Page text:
awww, I’m so glad that my post helped you realize this!! :””) Thank you so much ❤❤❤

      Liked by 1 person

  11. This is such a cute post! I love it, Caitlin! ❤ I honestly agree with basically everything you said! The main reason that I choose books is that I *think* they will be a 3-5 star read (or at least I hope and pray to Lady Luck that they will be lol). The synopsis, tropes, and a gorgeous cover also help me reinforce the decision! 🙂

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  12. Sending you best wishes with school!! 💛💛
    This is really interesting discussion, when I was younger and didn’t know about the active book community on social media (it was a dark time) I used the website fantasticfiction.com where you could look at all the authors books (I didn’t even know about goodreads) and it came up with similar books if you clicked on one so I got my recommendations from that really as I checked out the synopsis to see if I would like it!!
    But now I use reviews and hype (and book covers if I am being honest)!! At lot of the time it will be if I hear it has tropes that I like or if I see a quote that I love I will pick the book up (I have done this many times ahha)!!
    This is a great discussion and I definitely relate to your reasons (I absolutely love the Ariel gif)!! 💛

    Like

    1. Thank you—I really need it, honestly.
      Ahhh, that’s so interesting! Honestly, I wonder what books I would read if I had no knowledge of social media and picked books up purely because of the synopsis or cover!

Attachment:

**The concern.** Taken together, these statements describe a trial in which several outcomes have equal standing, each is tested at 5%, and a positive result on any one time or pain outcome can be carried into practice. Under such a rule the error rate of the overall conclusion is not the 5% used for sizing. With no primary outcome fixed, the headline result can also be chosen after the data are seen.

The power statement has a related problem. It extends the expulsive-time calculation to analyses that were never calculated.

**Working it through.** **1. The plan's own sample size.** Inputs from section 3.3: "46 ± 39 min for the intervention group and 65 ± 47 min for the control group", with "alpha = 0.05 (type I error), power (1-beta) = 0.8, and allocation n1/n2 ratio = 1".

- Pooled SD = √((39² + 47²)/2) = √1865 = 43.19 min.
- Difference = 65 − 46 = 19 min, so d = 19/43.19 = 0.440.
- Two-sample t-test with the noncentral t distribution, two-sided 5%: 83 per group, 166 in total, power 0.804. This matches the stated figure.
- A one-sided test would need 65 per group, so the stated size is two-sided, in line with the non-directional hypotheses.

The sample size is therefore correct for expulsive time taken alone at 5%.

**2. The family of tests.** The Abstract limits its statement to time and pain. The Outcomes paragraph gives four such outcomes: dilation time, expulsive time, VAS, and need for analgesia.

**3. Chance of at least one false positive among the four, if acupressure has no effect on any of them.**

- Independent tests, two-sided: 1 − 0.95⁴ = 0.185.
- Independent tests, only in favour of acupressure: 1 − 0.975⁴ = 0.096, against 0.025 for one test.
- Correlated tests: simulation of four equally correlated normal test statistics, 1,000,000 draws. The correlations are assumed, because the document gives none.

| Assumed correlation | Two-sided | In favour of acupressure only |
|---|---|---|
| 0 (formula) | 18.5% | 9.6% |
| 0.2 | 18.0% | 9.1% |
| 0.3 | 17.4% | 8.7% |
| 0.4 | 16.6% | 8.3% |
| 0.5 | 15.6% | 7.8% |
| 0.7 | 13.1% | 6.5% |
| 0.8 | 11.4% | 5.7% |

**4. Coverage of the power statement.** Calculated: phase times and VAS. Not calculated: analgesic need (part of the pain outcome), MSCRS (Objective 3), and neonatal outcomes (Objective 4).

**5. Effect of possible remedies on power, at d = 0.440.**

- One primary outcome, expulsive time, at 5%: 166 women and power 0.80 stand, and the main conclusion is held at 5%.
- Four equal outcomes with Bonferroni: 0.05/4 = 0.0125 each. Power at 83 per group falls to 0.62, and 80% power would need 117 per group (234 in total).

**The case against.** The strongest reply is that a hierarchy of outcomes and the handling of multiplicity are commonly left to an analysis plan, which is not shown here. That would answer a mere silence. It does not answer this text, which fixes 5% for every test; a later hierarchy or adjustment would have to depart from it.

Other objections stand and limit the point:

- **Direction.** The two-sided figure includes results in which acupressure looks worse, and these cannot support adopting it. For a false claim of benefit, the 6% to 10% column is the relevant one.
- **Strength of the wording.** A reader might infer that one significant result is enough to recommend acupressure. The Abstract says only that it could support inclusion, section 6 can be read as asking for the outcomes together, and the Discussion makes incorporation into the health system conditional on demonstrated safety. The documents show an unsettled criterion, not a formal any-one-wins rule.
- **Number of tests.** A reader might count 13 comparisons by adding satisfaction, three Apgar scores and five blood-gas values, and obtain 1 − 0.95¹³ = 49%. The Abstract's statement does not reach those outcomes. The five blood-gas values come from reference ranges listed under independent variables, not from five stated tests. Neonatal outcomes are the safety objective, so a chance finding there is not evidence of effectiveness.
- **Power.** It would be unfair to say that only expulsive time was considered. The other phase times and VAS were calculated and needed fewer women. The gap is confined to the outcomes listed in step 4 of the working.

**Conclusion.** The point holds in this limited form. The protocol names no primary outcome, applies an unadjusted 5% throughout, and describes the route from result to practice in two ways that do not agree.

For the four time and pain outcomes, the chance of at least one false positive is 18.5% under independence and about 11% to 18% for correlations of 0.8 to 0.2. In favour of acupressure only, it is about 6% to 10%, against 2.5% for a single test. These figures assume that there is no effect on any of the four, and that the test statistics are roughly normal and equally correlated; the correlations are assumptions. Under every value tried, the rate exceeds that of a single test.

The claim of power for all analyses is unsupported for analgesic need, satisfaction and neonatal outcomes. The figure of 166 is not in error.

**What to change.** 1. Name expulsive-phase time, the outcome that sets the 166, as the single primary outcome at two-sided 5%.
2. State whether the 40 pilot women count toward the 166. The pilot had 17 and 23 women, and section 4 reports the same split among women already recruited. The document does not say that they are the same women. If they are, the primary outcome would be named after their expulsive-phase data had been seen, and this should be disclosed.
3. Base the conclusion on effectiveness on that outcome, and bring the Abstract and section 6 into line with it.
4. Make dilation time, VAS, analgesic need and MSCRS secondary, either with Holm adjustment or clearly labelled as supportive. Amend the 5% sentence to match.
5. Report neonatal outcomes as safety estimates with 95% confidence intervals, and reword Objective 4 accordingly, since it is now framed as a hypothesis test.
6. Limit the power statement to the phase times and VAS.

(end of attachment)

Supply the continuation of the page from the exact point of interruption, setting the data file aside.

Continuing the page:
Ahh, quotes are such a good way to draw someone in!
      THANK YOUUU. and I’m literally Ariel when someones talks about TSC haha

      Liked by 1 person

    1. haha same!! I consume soo many book blogs and also booktube videos on youtube so it’s a problem :”) I do follow mostly YA book blogs, so the recommendations I do get are kinda similar. That being said, that means that I don’t really get to branch out as much as I’d like to :/

      Like

  13. i don’t know exactly how i choose books to be in my TBR, but i do agree with positive reviews and sometimes hype, though i also have to be interested in the story, otherwise not even a crazy amount of hype can convince me.
    recently, author has been the main thing for adding new books to my tbr. since i re-started reading more this year, i found out so many amazing authors, such as katie henry and gloria chao, and i’ve already added their most recent titles to my TBR. i also have some old favorites that i know i’ll read whatever they put out.
    diverse representation is also an important factor for me. i’ve been trying to read more & more diversely and i’ll add books to my TBR simply because they offer a rep i haven’t read about yet, such as non-binary protagonists or disabled characters. i think in cases like this, rating and reviews matter even more, because i want to make sure i’m supporting a book that has great rep, and i wouldn’t be able to judge.
    great post, caitlin!

    Liked by 1 person

    1. Lmao I’m so susceptible to hype because it can convince me to read almost any book. But I think that even if a book is really hyped, if it’s genre isn’t something im interested in, I still won’t pick it up.
      I’ve never read anything by gloria chao but I really want to! And Katie Henry’s name sounds so familiar but I just can’t place it 😅
      Oh, same! Reading diversely is more fun, and it also supports marginalized authors, which is a win win. I’m really proud of the fact that most of the books on my TBR are diverse in some way! But you’re right that we should always check the own voices reviews first.
      Thank you!